Recently, a variety of local radio and television hosts have criticized the city of Fargo and its funding of the arts. It’s more accurate to say that there is a tremendous amount of misinformed talk about what this funding relationship with the arts is.
I think it’s a good time to clarify what the cities do for the arts, where the dollars go and how they are used, since The Arts Partnership is actually the initial recipient of those dollars, and not Plains Art Museum, as has been widely speculated recently.
For at least the past 30 years, the city of Fargo has had a funding relationship with The Arts Partnership, formerly the Lake Agassiz Arts Council. This relationship began as a way for the city to ensure that it had a responsible and equitable process to fund a variety of arts nonprofits. Over the years, the cities of Moorhead and West Fargo followed suit, although at significantly lower dollar amounts.
But do you know why this funding really began? Because people want the arts in their community, and city and state governments have to be responsive to the needs and wants of their constituents. Whether you attend a play, a museum opening, a recital or not, having an active cultural and artistic community is good for business, good for at least a healthy subset of the population and ultimately good for the overall economy. Reasonable people understand this and fund the arts regardless of personal interest in them.
Now, here’s what’s true about the relationship the city of Fargo has with the arts:
The funding comes out of the Fargo Social Service and Art fund. The Arts Partnership for the past two years has received $90,000 from the city of Fargo and received fewer dollars in the previous 30 years. This is the single, consistent check written from the city to the arts community.
The Arts Partnership immediately places 60 percent of that, or $54,000, into the City Arts Partnership re-granting line in our budget. We do the same 60-40 split with the dollars from the other two cities as well. That 60-40 split was established by the city of Fargo and the Lake Agassiz Arts Council years ago. It has since been dropped as a formal piece of the relationship, but The Arts Partnership’s board of directors chose to continue funding the City Arts Partnership grants at the same level.
That 60 percent from the three cities is roughly $71,000 total, and all of that money is re-granted to nonprofits making art. In June 2014, The Arts Partnership re-granted $71,200 to 33 tri-city organizations through a formal grant application. An eight-person committee, appointed by The Arts Partnership executive director, reads every application and meets to make funding recommendations that The Arts Partnership’s board of directors ultimately approve.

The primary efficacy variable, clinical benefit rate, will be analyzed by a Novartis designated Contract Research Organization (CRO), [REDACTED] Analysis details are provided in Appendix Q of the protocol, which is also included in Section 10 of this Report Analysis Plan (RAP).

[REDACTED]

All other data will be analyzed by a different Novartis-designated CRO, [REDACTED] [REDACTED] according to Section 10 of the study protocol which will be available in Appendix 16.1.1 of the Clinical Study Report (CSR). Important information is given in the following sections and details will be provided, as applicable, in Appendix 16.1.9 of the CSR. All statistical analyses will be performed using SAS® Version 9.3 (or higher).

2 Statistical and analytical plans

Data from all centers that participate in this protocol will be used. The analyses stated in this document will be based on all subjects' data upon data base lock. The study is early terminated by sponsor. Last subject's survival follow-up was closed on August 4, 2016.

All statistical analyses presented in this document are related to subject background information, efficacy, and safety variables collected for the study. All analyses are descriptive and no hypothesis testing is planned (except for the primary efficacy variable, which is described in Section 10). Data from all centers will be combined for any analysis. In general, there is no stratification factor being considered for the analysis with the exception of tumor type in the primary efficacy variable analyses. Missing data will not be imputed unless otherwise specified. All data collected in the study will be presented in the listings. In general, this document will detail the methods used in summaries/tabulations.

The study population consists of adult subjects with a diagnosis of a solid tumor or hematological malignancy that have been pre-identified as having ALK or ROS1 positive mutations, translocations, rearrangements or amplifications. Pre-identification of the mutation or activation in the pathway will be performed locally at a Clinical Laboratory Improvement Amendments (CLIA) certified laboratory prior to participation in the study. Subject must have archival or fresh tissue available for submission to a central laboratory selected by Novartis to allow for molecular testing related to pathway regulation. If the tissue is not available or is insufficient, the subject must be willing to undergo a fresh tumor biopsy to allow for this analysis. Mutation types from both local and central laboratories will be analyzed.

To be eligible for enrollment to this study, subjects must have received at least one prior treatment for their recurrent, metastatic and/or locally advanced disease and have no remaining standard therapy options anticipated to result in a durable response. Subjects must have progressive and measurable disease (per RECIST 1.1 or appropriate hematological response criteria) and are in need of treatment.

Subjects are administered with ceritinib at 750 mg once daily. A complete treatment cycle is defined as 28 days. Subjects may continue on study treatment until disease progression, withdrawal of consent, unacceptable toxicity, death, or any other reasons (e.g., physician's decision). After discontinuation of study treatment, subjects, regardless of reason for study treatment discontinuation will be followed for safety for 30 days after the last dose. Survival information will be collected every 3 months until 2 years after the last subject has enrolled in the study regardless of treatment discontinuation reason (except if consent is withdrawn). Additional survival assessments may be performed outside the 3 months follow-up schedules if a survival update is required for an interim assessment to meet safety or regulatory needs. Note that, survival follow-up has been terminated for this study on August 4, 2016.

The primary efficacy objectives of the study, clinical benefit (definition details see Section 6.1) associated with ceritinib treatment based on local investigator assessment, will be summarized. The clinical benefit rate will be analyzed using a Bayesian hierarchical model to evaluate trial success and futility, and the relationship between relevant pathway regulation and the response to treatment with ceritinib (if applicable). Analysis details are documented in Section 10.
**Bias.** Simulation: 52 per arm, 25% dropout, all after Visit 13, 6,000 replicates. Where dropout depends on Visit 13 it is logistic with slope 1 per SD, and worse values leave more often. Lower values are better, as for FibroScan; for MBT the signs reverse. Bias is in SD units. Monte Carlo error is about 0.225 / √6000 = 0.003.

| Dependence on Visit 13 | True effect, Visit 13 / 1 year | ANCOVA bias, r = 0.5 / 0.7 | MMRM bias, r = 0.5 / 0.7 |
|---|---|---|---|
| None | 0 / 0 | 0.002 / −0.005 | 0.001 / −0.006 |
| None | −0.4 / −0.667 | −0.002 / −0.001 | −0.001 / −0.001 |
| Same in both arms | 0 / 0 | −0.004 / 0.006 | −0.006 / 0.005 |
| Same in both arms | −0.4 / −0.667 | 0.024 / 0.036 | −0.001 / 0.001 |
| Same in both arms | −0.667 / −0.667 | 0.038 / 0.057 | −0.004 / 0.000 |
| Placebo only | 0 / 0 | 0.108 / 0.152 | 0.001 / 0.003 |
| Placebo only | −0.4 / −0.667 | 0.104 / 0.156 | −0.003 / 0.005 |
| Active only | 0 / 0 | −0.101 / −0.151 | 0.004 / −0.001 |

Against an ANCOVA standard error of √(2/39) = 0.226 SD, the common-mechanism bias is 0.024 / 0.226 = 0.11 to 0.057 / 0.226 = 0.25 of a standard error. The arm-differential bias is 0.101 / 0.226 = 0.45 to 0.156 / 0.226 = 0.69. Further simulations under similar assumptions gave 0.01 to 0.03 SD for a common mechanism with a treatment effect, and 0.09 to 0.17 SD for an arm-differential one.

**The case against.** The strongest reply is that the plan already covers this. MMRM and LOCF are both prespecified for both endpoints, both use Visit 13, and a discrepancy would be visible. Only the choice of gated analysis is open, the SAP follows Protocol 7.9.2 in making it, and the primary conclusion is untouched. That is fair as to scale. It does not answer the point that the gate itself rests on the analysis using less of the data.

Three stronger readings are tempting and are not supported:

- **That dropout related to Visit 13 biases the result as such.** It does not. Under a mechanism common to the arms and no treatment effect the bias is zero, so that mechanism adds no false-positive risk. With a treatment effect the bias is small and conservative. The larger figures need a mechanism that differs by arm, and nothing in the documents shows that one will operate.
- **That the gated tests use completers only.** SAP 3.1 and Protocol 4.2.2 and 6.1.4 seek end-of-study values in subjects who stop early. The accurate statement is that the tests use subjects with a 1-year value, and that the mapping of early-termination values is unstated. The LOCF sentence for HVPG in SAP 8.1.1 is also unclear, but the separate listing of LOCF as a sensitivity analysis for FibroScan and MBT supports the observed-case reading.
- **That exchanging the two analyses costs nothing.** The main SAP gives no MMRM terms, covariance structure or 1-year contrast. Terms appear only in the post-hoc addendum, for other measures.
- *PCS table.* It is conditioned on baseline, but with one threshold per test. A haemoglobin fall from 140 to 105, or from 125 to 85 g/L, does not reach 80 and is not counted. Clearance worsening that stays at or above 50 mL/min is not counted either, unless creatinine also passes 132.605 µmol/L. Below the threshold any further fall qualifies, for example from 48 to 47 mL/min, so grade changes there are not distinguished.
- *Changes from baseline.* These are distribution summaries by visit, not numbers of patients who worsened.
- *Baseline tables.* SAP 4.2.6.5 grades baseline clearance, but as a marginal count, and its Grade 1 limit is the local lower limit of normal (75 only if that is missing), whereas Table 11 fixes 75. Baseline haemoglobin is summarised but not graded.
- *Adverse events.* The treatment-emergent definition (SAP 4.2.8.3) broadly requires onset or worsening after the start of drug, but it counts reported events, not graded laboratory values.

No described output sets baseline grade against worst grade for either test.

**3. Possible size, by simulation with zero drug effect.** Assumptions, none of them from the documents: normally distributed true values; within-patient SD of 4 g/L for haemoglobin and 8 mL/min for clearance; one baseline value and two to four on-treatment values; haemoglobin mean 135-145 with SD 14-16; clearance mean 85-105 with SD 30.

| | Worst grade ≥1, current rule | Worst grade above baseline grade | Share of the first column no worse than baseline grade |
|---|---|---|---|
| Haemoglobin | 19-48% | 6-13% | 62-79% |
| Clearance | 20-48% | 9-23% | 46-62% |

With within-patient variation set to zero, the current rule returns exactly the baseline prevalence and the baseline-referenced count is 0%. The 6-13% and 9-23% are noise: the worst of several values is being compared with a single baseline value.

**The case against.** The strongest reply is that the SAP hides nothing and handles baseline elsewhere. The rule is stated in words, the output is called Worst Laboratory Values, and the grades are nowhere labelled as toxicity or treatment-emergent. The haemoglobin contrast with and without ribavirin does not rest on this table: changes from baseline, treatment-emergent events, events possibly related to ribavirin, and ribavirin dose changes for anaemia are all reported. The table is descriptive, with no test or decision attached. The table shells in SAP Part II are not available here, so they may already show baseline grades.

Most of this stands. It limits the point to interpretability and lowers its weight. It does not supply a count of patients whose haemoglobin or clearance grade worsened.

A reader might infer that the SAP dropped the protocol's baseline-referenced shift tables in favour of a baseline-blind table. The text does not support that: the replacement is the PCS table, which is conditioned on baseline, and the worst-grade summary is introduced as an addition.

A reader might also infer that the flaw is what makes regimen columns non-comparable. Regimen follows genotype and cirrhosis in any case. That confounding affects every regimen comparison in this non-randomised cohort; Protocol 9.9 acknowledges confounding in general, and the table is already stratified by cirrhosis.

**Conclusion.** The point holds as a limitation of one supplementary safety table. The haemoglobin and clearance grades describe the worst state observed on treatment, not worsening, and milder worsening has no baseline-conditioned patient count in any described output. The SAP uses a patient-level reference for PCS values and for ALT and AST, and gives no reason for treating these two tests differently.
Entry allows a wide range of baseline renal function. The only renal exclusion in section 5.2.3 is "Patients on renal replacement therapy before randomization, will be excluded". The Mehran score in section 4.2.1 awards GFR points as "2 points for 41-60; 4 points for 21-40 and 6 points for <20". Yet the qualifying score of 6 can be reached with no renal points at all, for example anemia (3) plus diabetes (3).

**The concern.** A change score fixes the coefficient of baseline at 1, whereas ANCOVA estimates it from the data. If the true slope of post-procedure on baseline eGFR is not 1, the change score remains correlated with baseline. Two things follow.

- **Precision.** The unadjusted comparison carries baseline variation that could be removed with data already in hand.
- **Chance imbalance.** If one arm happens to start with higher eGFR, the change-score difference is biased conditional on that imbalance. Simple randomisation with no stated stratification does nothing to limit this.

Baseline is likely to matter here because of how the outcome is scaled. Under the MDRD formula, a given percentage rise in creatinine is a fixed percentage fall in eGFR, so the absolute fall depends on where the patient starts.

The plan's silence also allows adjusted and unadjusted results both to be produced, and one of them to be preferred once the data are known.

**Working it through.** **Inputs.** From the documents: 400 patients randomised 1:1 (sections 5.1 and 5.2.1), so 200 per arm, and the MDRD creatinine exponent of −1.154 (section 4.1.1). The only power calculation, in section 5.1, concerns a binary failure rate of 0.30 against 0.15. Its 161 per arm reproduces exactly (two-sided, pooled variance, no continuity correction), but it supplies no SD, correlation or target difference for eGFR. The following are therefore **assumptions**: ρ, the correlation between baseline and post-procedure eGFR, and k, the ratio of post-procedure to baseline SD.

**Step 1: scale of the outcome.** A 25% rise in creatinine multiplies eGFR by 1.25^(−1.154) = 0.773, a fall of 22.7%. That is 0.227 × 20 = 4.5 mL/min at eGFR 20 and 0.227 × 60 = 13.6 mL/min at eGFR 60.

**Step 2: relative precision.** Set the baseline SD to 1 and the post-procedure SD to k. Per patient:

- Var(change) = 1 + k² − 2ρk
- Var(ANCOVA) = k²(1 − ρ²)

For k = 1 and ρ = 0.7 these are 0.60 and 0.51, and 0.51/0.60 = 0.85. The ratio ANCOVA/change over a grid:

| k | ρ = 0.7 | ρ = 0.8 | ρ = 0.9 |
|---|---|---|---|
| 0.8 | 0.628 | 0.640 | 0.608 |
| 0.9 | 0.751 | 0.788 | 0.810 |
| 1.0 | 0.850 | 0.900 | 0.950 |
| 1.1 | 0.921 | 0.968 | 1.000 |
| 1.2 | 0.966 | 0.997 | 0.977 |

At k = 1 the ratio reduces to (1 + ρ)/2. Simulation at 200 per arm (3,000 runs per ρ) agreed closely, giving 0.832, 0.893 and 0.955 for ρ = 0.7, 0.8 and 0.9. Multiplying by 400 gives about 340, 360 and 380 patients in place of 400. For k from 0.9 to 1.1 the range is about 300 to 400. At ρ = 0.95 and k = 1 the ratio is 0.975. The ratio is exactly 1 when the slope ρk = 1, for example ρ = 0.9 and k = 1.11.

This is an extremely transparent process. You can see every organization that has received funding this year and their grant amount on The Arts Partnership’s website. Contrary to recent speculation, Plains Art Museum did not, nor will, receive a massive amount of this money. In 2014, the museum was awarded $4,000 in City Arts Partnership funding. That is generally consistent with the amount it has received for a number of years. Museum staff has no say in this.
Because this money is taxpayer money, The Arts Partnership’s distributes these dollars as equitably and broadly as possible. Grant amounts range from $500 to $5,500.
Let me be clear: while every dollar counts for nonprofits, these grants in no size, shape or form allow any single organization to rest easy, financially. No organization, including The Arts Partnership, is able to count solely on funding from the three cities to cover all our financial needs.
So, you might be wondering where the other 40 percent of the city dollars goes. It’s all directly and indirectly used by The Arts Partnership in service to advocating and communicating about the arts in our communities, as intended when the city first gave money.
I could do what is so often done when the arts are attacked. I could put my head down and ignore the uneducated remarks, but I am choosing to counter un-researched hysteria with facts and history. Still don’t like that your pennies on the dollar are funding the arts? That’s fine; there are plenty of services I don’t love that my money is supporting either, but I recognize that we elect leaders to make decisions that are in the ultimate best interest of the entire community. I also recognize that the best communities serve the diverse needs of the population with a larger view on being inclusive and forward-thinking, and thanks to the foresight of Fargo city leaders years ago, the arts are a significant piece of that viewpoint.
This article is part of a content partnership with The Forum of Fargo-Moorhead and originally appeared in the Monday, February 23, 2015, issue of the paper.